Coastal Joe-Pye (Eutrochium dubium) is the most shade tolerant of the Maine Joe-Pye species, which includes spotted Joe-Pye (Eutrochium maculatum) and hollow Joe-Pye (Eutrochium fistulosum). Coastal Joe-Pye has a compact habit, reaching 4-5 feet tall with a 3 foot spread. Its upright habit adds structure to the garden. Attractive lance-shaped leaves are arranged in whorls around the stem and prior to flowering, upper leaves are tinged with magenta. The flower is a member of the Composite or daisy family, which generally consists of central disk flowers surrounded by ray flowers, known as petals. Unlike its siblings, Joe-Pye contains only disk flowers, as if someone had picked off the ray flowers and left it without its bloomers.

Growing Joe-Pye
Joe-Pye is easily grown from seed. To grow your own, plant seeds in a pot outdoors in the fall or winter. The wet, cold conditions mimic wild seed propagation in nature and the seeds will germinate in mid spring. To learn more about growing and sowing the seeds of native wildflowers, read How to Grow Natives From Seed, and seeds can be purchased from our shop.

Meadow rue has just dropped her delicate white petals and coastal Joe-Pye’s pink blooms join white-flowered boneset. Spotted jewelweed adds a touch of pizazz with its orange-yellow irregular flowers. Its seed pods burst at the lightest touch, much to the delight of children of all ages (including me!) Asters and goldenrods will follow as the drainage ditch dries and summer winds down. Sedges and grasses that prefer the moist, part sun/part shade conditions fill the spaces in between.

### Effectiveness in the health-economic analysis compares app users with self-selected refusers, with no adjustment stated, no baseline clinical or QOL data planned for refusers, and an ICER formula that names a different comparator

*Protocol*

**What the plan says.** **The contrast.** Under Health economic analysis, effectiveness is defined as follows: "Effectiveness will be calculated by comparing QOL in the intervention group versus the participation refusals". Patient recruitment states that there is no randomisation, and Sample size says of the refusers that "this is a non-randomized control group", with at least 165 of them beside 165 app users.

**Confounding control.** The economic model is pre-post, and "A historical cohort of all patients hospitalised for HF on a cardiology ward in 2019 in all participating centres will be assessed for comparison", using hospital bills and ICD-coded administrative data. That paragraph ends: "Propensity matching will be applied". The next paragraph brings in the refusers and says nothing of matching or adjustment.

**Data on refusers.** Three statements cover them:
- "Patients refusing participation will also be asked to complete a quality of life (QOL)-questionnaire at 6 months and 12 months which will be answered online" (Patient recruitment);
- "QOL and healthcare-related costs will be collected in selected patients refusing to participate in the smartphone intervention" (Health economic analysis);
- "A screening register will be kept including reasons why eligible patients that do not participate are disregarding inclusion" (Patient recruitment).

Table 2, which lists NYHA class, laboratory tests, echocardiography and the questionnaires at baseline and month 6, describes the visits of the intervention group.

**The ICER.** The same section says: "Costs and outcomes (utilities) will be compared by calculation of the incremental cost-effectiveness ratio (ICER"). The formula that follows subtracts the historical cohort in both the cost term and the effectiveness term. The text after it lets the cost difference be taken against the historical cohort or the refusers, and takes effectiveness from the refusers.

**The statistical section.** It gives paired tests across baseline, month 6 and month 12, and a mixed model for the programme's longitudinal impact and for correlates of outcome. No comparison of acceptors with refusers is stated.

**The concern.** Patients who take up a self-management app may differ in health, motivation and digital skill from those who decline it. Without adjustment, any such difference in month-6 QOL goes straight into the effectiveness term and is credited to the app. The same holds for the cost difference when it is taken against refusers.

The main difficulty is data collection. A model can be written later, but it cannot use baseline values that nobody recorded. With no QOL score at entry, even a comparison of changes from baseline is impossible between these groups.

Coastal Joe-Pye weed (Eutrochium dubium)

Who needs books on garden design? We can take inspiration from nature.

Who was Joe-Pye?
According to folklore, he was a Native American healer, possibly named Jopi, who used the plant as a remedy to cure typhoid fever. He is credited with having halted a typhus epidemic in Colonial Massachusetts. In other lore, Joe Pye weed is believed to have magical attributes as a love potion and for improving one’s luck. I do wish it wasn’t called Joe-Pye Weed. Perhaps Joe-Pye Flower would be better—it’s a welcome plant in my garden!

On my walk to the beach, I pass by a lovely drainage ditch. Lovely, because it is full of native plants, unmolested by invasive species, just as nature would have it (aside from the fact that it is a drainage ditch).

The dome-shaped pink blooms attract many pollinators, including bees, butterflies, and other beneficial insects who feast on its pollen and nectar. Flowers mature into buff-colored seed clusters in fall that provide food and nesting material for birds. In addition to its natural companions mentioned above, Joe-Pye blends well with swamp milkweed, blue vervain, and New England aster.

Pussy willows that bloomed in early spring were followed by speckled alder, birch, and sassafras under a canopy of red oak and red maple. Viburnums in spring and winterberry in early summer add to the continuous display of flower and leaf colors and textures.